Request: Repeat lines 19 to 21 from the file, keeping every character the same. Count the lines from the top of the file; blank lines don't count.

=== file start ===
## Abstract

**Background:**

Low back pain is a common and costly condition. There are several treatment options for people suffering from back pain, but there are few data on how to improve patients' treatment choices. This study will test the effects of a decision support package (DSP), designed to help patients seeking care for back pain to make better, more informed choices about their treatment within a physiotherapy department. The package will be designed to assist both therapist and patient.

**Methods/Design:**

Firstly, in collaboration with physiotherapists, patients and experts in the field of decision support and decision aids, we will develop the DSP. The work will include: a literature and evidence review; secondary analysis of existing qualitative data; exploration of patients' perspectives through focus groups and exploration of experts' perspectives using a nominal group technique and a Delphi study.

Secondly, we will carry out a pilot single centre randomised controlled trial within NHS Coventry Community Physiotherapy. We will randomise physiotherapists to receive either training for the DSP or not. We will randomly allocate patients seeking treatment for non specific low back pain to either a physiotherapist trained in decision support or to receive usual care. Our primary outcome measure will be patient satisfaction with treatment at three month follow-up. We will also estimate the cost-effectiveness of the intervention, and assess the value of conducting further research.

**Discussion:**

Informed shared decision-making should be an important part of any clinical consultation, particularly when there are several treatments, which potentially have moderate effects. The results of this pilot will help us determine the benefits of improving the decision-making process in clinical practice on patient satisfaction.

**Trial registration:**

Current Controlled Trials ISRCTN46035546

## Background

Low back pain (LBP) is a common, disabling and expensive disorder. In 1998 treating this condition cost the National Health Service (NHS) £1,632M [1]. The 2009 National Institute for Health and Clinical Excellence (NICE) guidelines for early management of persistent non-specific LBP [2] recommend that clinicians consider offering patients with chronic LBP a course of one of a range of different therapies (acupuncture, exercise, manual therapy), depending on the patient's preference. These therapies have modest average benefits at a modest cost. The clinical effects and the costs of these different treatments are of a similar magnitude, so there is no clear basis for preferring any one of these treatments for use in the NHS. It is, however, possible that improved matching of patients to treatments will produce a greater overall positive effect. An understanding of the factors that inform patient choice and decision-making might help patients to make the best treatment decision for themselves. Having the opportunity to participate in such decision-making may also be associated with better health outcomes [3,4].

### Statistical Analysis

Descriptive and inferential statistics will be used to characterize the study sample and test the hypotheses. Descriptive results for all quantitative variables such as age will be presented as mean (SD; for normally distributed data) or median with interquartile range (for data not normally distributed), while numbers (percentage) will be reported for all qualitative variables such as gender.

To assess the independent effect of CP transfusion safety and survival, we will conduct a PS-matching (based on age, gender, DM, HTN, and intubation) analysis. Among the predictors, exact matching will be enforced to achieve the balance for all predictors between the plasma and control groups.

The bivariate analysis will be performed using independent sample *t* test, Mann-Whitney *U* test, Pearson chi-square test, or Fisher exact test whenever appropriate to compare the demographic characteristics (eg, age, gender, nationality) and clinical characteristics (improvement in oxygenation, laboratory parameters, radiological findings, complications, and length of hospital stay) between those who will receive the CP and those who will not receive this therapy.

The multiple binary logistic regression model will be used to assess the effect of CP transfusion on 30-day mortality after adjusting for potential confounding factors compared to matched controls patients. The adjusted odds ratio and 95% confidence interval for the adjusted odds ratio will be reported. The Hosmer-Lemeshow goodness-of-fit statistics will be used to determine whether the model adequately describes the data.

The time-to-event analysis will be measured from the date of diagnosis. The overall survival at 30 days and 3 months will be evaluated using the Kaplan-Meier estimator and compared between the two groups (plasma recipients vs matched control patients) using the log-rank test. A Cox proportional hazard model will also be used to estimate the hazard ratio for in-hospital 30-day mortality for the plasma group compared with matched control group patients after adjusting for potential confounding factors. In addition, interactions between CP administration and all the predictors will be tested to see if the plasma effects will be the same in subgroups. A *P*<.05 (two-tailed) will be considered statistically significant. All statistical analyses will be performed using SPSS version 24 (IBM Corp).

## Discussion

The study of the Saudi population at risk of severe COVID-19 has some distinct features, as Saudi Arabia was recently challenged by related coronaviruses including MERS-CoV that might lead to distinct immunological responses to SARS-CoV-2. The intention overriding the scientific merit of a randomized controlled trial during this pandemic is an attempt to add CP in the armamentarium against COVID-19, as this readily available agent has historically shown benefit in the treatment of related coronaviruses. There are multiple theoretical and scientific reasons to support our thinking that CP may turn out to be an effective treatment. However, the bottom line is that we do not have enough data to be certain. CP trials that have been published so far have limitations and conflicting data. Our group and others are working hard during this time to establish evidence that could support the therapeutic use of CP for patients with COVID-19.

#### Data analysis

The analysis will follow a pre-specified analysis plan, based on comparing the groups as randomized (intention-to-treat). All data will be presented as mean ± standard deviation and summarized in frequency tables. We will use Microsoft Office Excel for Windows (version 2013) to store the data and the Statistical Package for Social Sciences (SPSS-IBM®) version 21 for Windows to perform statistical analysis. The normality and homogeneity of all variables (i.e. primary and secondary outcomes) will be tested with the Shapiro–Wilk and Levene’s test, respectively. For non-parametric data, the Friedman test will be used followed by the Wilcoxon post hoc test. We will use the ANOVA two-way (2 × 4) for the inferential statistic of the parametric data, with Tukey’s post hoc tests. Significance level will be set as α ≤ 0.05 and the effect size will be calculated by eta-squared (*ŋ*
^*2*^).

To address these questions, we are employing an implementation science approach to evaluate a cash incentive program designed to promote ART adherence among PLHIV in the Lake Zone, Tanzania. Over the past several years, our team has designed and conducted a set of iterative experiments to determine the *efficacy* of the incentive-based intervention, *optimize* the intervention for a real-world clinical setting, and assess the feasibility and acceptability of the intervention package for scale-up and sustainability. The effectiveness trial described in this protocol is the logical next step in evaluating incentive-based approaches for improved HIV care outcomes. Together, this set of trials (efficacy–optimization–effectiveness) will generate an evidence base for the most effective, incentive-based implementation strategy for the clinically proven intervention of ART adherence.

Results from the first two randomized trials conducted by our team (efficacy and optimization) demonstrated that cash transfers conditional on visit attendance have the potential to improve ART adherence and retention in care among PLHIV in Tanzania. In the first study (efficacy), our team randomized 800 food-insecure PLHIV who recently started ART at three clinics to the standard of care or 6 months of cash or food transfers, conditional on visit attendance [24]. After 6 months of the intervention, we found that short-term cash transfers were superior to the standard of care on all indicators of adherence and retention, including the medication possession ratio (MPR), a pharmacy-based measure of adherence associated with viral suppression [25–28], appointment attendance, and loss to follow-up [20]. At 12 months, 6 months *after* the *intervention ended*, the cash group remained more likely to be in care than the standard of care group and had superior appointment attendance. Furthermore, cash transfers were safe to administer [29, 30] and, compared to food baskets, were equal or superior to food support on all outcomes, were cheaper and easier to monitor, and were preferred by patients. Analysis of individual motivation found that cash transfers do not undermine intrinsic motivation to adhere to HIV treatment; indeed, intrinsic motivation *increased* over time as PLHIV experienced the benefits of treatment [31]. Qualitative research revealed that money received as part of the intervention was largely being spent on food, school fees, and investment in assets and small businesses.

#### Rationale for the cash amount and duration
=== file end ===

## Discussion

The study of the Saudi population at risk of severe COVID-19 has some distinct features, as Saudi Arabia was recently challenged by related coronaviruses including MERS-CoV that might lead to distinct immunological responses to SARS-CoV-2. The intention overriding the scientific merit of a randomized controlled trial during this pandemic is an attempt to add CP in the armamentarium against COVID-19, as this readily available agent has historically shown benefit in the treatment of related coronaviruses. There are multiple theoretical and scientific reasons to support our thinking that CP may turn out to be an effective treatment. However, the bottom line is that we do not have enough data to be certain. CP trials that have been published so far have limitations and conflicting data. Our group and others are working hard during this time to establish evidence that could support the therapeutic use of CP for patients with COVID-19.

#### Data analysis